You are here: Home Newsreleases Producers Can Save Money, Reduce Environmental Impact
Document Actions

Producers Can Save Money, Reduce Environmental Impact

Nutrients from livestock manure can harm water quality and have other negative environmental impacts.

Proper nutrient management and application methods can save agricultural producers money on commercial fertilizer and greatly reduce their environmental impact, a North Dakota State University Extension Service specialist says.

Using those methods is especially important this spring because the recent precipitation increases the risk of rapid runoff in North Dakota, according to Emily Kline, livestock environmental management specialist at the Carrington Research Extension Center.

Runoff water that comes into contact with livestock manure will collect excessive amounts of nutrients such as nitrogen and phosphorus. These nutrients can harm water quality and have other negative environmental effects.

For example, an excess of these nutrients can cause eutrophication in surface water.

“Eutrophication can generally be defined as an increase in nutrients such as nitrogen and phosphorus that cause an excessive growth of aquatic vegetation (phytoplankton and algae),” says Greg Sandness of the North Dakota Department of Health.

“Under extreme situations, the excess nutrients can degrade water quality and impair the recreational and aquatic life uses of the water body,” he adds. “As an example, significant increases in aquatic vegetation, such as phytoplankton, reduce water clarity and the depth sunlight penetrates the water column, and when the vegetation dies, the decomposition process depletes oxygen levels in the water. These combined effects can result in fish kills and/or negatively impact water-based recreation in the water body.”

These results also can occur if excessive amounts of commercial fertilizers come into contact with runoff waters.

“Not only does the runoff of nutrients affect the environment; it also can impact your budget,” Kline says. “Nutrients lost through runoff are not going to be used by crops. With commercial fertilizer prices again climbing this spring, these are dollars being washed away.”

She suggests replacing or supplementing commercial fertilizer with manure to save on fertilizer costs.

“Manure can be just as effective as commercial fertilizer,” she says.

Here are a few precautions producers should take when planning to spread fertilizer:

  • Take into account soil and manure tests, and the recommended crop fertilizer needs. Assessing the fields’ fertilizer needs can prevent over- or underapplication.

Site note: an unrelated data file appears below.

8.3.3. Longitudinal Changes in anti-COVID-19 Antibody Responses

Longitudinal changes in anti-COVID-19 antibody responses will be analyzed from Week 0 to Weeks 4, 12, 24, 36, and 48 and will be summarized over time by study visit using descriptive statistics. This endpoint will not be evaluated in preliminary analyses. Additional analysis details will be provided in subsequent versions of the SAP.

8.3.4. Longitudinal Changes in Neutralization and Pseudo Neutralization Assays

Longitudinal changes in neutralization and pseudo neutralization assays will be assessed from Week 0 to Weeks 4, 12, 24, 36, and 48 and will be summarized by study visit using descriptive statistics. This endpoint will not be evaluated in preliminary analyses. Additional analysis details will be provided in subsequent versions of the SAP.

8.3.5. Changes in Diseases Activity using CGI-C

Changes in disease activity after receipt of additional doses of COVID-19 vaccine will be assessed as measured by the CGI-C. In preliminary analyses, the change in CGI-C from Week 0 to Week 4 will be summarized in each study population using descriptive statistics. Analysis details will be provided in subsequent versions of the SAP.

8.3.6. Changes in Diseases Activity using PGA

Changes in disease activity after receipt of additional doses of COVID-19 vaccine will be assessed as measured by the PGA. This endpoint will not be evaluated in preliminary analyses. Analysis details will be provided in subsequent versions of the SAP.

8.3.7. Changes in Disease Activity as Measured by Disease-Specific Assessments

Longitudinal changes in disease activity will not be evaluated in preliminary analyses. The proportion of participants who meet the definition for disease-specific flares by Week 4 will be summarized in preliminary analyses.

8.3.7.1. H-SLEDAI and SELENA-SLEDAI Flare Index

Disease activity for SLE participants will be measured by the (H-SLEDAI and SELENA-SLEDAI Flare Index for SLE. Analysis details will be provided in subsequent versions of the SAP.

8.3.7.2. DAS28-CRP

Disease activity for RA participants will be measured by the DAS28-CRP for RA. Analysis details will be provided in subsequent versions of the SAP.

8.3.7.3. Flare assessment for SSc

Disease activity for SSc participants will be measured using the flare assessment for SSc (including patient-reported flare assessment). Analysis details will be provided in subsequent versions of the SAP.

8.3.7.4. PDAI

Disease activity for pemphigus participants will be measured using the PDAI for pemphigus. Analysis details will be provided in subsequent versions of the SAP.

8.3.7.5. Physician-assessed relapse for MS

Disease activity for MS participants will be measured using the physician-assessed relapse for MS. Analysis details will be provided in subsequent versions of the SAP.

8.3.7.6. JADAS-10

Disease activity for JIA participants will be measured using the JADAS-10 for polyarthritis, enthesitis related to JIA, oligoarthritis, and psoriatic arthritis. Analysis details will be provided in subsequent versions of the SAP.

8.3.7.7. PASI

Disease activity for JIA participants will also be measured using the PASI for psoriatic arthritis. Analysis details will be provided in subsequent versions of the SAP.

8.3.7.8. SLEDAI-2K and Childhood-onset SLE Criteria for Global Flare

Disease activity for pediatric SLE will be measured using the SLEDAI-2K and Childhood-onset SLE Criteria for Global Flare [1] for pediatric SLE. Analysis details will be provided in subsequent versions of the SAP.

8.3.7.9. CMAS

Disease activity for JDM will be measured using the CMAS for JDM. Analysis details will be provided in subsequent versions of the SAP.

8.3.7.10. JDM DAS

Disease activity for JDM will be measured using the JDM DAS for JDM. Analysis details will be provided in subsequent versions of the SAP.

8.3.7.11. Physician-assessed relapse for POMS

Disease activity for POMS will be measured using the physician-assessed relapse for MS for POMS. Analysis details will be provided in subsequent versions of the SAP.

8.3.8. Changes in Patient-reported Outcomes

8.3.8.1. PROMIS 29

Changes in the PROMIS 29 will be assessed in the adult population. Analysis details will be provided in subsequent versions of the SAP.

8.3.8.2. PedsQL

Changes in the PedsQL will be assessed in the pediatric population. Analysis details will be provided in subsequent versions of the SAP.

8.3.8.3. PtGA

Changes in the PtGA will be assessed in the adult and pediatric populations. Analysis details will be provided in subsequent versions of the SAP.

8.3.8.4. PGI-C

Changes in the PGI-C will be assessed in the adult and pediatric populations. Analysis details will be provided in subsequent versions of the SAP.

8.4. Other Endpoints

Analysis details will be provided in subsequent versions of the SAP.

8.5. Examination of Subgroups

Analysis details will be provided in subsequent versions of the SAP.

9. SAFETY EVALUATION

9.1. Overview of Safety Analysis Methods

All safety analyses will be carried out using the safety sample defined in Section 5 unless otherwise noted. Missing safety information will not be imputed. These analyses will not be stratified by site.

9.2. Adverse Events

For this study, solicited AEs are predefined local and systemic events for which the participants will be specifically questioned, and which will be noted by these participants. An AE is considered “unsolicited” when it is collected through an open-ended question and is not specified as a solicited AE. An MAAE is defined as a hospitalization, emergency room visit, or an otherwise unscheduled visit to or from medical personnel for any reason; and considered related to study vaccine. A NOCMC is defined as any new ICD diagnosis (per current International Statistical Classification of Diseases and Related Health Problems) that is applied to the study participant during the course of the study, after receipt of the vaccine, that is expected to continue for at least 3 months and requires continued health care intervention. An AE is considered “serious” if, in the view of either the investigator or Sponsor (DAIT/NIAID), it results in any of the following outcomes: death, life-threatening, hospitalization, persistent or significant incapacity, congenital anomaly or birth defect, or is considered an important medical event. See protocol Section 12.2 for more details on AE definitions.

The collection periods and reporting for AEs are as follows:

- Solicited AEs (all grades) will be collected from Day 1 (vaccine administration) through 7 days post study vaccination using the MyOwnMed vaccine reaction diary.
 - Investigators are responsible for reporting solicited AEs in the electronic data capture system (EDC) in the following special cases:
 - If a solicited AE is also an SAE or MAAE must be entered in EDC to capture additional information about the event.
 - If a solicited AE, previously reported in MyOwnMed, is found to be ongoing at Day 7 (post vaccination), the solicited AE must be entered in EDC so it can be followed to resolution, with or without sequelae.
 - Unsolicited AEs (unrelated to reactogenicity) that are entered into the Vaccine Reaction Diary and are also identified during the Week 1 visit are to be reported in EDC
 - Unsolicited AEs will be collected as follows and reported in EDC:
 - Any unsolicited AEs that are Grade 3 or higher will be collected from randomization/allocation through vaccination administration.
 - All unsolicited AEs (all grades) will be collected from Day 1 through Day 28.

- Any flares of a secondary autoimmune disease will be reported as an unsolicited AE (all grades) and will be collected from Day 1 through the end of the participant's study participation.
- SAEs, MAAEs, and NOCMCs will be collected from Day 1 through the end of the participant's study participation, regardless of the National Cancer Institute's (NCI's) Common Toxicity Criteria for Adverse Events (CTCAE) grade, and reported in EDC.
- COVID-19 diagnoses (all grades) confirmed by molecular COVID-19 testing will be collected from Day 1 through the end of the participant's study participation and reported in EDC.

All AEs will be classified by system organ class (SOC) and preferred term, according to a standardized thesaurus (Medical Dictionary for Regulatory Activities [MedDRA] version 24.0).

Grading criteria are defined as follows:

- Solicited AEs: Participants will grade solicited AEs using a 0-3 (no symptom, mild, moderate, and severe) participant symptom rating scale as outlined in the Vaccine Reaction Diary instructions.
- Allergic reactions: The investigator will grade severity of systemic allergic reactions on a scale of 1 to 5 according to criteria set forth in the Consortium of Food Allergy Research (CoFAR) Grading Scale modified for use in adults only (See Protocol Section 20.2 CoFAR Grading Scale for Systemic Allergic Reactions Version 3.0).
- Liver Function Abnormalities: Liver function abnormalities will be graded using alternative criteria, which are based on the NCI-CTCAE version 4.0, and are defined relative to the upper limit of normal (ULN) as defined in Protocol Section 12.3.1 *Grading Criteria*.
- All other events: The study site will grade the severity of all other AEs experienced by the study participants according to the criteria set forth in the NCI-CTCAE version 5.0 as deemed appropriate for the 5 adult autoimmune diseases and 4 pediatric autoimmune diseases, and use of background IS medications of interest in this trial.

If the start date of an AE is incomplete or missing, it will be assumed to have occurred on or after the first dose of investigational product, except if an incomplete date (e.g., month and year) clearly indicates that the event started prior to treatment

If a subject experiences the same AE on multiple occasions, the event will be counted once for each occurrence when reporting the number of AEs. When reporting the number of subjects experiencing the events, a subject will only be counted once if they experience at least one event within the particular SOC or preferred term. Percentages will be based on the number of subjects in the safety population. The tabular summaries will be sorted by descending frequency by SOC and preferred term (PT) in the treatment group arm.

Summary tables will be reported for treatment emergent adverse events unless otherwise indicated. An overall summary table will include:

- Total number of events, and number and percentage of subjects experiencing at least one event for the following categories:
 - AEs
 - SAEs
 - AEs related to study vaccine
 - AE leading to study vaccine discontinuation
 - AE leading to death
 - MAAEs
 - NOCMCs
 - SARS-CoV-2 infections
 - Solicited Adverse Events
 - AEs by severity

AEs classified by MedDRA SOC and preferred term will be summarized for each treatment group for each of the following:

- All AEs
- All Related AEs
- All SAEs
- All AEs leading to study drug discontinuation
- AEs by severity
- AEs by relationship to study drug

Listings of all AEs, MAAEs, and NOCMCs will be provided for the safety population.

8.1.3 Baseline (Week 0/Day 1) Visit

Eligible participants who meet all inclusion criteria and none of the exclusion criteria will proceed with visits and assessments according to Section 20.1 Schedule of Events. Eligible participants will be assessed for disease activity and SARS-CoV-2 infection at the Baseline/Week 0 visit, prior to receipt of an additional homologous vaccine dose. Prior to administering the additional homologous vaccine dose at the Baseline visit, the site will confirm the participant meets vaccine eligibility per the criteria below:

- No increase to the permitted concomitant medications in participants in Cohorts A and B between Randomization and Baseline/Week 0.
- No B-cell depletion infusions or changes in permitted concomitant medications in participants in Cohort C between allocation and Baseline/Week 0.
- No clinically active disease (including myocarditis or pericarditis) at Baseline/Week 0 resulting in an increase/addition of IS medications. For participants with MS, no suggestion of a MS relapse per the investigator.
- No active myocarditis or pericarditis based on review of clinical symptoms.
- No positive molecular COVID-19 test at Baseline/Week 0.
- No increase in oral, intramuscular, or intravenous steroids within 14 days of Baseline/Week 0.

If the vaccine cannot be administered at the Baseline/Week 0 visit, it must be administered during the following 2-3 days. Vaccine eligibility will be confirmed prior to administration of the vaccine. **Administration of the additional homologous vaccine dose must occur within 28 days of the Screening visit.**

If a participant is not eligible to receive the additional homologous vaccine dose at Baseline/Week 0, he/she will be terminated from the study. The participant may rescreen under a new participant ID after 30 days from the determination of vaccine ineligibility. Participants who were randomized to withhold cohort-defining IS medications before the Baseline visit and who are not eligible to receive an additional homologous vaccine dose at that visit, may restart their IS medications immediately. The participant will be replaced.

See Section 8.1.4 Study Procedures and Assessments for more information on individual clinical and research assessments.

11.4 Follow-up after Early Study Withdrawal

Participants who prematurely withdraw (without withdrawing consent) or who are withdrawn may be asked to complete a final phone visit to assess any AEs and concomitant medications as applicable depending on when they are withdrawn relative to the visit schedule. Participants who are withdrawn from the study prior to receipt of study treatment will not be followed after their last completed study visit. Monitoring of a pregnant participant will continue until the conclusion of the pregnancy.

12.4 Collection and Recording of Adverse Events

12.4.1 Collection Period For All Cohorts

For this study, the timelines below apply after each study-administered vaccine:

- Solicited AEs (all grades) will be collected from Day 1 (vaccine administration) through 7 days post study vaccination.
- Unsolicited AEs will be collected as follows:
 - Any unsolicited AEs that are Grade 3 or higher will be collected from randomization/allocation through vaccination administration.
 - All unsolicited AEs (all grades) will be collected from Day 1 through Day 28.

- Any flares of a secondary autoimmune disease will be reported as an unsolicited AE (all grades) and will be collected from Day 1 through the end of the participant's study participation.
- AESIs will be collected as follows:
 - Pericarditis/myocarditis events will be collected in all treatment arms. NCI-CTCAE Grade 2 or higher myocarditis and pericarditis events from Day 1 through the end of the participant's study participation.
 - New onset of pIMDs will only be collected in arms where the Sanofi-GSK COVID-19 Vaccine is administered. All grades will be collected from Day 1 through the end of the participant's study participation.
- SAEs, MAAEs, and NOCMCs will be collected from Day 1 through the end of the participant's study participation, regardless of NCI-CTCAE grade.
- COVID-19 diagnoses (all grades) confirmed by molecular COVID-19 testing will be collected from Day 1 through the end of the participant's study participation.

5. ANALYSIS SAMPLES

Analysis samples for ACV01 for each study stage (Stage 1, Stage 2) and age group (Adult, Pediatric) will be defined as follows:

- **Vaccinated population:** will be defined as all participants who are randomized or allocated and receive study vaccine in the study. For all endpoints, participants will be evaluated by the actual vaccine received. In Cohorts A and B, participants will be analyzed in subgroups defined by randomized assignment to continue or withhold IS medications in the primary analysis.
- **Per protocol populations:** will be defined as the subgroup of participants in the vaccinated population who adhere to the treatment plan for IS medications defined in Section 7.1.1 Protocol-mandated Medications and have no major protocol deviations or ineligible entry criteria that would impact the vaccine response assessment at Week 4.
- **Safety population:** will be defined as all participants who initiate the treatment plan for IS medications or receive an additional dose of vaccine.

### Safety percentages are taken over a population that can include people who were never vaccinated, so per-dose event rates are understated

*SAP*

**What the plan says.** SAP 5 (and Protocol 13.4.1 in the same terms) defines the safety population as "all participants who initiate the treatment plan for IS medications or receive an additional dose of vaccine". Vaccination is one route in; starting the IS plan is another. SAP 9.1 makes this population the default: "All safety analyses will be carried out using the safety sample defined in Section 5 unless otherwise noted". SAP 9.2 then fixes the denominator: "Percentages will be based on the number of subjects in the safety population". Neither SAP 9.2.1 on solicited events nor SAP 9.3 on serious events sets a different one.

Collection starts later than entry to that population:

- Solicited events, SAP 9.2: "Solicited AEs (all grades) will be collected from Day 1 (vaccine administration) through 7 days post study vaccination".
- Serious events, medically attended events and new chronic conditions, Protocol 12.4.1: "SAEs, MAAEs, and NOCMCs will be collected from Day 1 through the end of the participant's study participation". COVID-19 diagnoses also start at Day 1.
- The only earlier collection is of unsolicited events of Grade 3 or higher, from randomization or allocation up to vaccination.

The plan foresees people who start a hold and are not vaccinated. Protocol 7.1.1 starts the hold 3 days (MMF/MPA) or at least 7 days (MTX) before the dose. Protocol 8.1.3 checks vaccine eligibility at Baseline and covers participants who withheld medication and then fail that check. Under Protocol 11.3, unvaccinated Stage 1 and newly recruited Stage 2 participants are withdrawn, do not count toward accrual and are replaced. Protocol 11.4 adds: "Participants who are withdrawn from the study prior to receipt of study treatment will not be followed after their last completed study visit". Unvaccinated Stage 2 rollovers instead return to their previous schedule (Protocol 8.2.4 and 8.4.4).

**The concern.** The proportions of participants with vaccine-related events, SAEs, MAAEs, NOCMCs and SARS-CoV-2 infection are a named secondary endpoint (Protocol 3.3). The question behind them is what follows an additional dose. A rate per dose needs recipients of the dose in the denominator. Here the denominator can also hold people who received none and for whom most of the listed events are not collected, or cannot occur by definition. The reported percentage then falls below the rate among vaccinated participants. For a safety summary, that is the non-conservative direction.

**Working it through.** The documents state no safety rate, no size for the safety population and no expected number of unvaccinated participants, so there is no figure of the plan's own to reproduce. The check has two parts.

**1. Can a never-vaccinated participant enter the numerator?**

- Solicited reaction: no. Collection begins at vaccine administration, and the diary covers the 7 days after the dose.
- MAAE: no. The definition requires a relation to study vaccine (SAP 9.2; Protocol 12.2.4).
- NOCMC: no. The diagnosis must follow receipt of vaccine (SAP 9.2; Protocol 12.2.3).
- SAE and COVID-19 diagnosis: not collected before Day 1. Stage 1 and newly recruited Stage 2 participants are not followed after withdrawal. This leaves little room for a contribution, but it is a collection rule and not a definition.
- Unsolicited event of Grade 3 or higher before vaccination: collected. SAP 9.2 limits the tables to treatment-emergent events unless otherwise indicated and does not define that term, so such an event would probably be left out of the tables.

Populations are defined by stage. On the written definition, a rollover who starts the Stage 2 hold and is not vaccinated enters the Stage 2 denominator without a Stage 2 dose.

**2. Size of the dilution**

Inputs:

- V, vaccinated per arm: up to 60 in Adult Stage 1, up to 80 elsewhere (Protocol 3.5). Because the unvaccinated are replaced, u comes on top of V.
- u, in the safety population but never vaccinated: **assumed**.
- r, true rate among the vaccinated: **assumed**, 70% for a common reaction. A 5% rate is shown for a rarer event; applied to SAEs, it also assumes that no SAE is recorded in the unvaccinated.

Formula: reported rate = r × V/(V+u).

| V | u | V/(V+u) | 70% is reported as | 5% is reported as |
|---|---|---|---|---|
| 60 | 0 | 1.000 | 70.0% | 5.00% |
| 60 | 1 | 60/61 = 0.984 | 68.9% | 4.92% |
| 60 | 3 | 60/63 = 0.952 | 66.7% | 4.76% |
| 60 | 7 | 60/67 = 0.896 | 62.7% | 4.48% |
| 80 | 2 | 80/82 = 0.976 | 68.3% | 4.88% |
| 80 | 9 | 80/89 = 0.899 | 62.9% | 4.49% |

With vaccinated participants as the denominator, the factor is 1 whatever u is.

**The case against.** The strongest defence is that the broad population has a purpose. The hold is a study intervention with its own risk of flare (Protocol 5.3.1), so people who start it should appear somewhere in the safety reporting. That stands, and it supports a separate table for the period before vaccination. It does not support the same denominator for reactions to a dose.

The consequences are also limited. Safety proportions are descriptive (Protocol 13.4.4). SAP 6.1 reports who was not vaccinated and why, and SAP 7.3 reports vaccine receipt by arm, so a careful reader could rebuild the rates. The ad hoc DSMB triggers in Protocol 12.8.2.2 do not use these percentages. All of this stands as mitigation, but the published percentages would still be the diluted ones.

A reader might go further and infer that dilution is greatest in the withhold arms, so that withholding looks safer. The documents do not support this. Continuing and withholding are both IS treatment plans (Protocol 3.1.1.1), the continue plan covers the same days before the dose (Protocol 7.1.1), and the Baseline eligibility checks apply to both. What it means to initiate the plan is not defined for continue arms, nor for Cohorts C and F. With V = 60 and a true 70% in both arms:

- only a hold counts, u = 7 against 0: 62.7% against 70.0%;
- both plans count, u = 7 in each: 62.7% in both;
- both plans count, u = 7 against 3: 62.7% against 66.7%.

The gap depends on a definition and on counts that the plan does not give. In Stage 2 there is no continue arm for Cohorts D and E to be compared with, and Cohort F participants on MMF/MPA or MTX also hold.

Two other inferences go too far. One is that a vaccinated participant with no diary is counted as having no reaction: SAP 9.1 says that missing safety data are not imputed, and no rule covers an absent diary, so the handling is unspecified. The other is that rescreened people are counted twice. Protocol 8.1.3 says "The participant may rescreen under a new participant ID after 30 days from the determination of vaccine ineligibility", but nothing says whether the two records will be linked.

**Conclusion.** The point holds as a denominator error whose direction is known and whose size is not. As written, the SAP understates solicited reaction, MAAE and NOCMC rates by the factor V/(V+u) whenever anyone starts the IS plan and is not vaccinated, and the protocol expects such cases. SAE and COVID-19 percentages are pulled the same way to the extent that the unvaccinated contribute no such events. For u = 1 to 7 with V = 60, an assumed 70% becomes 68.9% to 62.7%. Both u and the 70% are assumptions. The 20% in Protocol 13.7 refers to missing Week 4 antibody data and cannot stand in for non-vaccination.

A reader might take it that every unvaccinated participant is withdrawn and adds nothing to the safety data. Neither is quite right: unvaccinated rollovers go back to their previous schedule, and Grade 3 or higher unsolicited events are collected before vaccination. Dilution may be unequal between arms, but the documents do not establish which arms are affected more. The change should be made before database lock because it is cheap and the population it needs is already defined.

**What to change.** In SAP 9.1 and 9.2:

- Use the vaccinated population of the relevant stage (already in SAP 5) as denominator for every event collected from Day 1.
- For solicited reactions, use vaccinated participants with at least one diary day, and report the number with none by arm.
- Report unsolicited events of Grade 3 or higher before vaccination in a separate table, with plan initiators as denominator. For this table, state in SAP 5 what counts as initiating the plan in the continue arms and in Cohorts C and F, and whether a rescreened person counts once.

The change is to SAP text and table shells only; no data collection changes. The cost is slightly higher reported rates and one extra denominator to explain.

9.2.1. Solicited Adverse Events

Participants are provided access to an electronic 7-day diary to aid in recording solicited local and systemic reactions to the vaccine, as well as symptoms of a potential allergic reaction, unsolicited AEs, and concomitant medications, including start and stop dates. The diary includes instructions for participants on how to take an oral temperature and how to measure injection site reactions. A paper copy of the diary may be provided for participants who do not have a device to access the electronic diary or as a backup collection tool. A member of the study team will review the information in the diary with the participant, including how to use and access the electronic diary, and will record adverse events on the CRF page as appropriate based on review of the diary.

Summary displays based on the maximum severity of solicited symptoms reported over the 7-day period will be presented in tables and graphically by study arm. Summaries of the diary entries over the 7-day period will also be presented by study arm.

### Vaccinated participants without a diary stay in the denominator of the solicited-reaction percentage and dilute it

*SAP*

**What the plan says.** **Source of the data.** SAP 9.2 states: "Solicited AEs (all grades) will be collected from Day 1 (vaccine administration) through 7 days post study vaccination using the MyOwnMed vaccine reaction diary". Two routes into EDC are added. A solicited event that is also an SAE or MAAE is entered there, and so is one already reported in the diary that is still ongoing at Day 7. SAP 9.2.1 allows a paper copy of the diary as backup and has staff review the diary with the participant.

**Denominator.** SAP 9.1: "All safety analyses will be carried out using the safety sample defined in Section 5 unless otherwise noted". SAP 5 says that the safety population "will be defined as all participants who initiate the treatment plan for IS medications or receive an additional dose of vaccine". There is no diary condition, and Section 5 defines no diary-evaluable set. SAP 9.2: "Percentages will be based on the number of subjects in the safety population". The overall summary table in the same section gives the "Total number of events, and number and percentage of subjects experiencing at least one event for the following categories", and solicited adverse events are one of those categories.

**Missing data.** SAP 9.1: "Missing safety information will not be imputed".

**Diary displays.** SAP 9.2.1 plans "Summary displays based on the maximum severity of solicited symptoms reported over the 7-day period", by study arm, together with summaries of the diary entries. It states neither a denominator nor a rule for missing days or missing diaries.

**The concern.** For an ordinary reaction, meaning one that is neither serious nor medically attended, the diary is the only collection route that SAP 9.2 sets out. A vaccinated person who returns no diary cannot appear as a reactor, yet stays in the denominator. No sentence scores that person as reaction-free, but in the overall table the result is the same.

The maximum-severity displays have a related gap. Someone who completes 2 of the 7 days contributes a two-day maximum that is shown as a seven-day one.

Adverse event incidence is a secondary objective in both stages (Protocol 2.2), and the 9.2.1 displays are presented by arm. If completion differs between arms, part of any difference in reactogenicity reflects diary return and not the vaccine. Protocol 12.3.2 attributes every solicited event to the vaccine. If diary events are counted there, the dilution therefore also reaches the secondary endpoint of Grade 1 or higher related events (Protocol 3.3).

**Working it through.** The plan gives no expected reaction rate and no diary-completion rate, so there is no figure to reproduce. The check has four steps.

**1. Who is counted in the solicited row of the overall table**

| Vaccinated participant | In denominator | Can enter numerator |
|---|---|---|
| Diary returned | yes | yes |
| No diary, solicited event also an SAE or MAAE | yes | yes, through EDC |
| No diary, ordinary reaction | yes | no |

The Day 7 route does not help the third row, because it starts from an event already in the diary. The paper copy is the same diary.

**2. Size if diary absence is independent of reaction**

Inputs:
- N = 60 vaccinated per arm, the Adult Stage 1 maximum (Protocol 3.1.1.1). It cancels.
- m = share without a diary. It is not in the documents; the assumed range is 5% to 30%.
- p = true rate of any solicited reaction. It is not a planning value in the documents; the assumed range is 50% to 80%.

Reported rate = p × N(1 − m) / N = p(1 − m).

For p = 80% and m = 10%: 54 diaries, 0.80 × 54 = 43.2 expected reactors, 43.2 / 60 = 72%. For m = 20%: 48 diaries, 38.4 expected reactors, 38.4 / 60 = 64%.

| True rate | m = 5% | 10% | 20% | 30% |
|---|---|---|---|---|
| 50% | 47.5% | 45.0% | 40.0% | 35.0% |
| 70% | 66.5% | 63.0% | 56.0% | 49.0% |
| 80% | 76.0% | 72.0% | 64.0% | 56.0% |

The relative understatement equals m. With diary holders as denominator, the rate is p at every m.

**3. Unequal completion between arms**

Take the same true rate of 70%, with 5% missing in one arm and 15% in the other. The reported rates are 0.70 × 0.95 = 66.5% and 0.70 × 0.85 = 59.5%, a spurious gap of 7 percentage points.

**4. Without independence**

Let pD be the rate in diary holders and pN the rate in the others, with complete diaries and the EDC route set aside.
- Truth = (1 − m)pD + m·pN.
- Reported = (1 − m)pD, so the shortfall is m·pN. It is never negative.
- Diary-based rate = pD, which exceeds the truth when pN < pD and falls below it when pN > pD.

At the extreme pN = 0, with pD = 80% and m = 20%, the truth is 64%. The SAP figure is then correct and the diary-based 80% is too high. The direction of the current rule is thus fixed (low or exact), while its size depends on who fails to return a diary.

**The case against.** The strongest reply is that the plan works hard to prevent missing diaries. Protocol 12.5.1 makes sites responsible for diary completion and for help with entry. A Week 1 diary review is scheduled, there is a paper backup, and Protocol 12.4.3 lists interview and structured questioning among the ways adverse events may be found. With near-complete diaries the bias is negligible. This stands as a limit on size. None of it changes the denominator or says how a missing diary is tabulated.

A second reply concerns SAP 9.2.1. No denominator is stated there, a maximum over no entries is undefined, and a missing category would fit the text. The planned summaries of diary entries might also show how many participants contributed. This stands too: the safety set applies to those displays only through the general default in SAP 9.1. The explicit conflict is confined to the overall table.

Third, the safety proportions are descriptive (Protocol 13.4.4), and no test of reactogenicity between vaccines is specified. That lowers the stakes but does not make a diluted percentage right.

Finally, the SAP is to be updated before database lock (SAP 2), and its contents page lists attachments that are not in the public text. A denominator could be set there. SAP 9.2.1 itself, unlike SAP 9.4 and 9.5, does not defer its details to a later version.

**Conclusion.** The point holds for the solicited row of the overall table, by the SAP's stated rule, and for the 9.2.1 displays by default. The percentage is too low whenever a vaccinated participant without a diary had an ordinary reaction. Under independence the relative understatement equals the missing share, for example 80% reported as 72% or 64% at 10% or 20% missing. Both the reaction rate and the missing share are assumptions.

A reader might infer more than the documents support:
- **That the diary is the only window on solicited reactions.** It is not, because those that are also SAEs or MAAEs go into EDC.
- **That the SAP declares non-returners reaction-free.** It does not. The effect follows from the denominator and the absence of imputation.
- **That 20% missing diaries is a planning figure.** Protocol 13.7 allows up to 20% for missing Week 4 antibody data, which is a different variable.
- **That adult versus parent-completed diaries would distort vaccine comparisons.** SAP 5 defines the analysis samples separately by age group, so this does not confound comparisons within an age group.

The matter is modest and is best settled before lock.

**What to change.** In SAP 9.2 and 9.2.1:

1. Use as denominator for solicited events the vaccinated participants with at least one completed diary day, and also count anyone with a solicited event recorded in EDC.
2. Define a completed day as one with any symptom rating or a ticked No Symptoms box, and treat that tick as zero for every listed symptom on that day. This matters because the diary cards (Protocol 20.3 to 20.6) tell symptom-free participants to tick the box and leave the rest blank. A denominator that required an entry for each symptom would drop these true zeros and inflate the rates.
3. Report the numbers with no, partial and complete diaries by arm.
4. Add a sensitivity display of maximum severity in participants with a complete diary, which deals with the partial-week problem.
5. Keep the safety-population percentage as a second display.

• Take the time to calibrate the manure spreader. This also can lessen the possibility of over- or underapplying nutrients.
  • Think before spreading fertilizer. Do not spread it near surface waters, including waterways, sloughs and creeks. Also avoid spreading it during winter months, and before, during or after a major rain event.

“Protect the environment and your pocketbook this spring by properly managing your nutrients,” Kline advises. For more information, contact Kline or Mary Berg, also a livestock environmental management specialist at the Carrington Research Extension Center, at (701) 652-2951 or email them at or Also check out their website at, find them on Facebook at or follow them on Twitter at @ndsulem.

These publications also may be helpful:

NDSU Agriculture Communication - April 24, 2013

Source:Emily Kline, (701) 652-2951,
Editor:Ellen Crawford, (701) 231-5391,
Spotlight on Economics: Spotlight on Economics: Flood Hazards Impact on House Prices in the Fargo-Moorhead Area  (2016-10-13)  Actual flood events can change a homebuyer's perceptions about flood risk, thereby possibly discounting the home's value.  FULL STORY
BeefTalk: BeefTalk: Who Wants to Save $300 Per Calf?  (2016-10-20)  To keep costs low, evaluate expenses, reduce production costs, and improve production and marketing efficiency.  FULL STORY
Prairie Fare: Prairie Fare: Tame Your Sweet Tooth During Trick-or-treat Season  (2016-10-20)  Keep moderation in mind.  FULL STORY
Small-business Savvy: Small-business Savvy: Define Your Small-business Audience  (2016-10-20)  Watching people and reading are great ways to start.  FULL STORY
Use of Releases
The news media and others may use these news releases in their entirety. If the articles are edited, the sources and NDSU must be given credit.

Powered by Plone, the Open Source Content Management System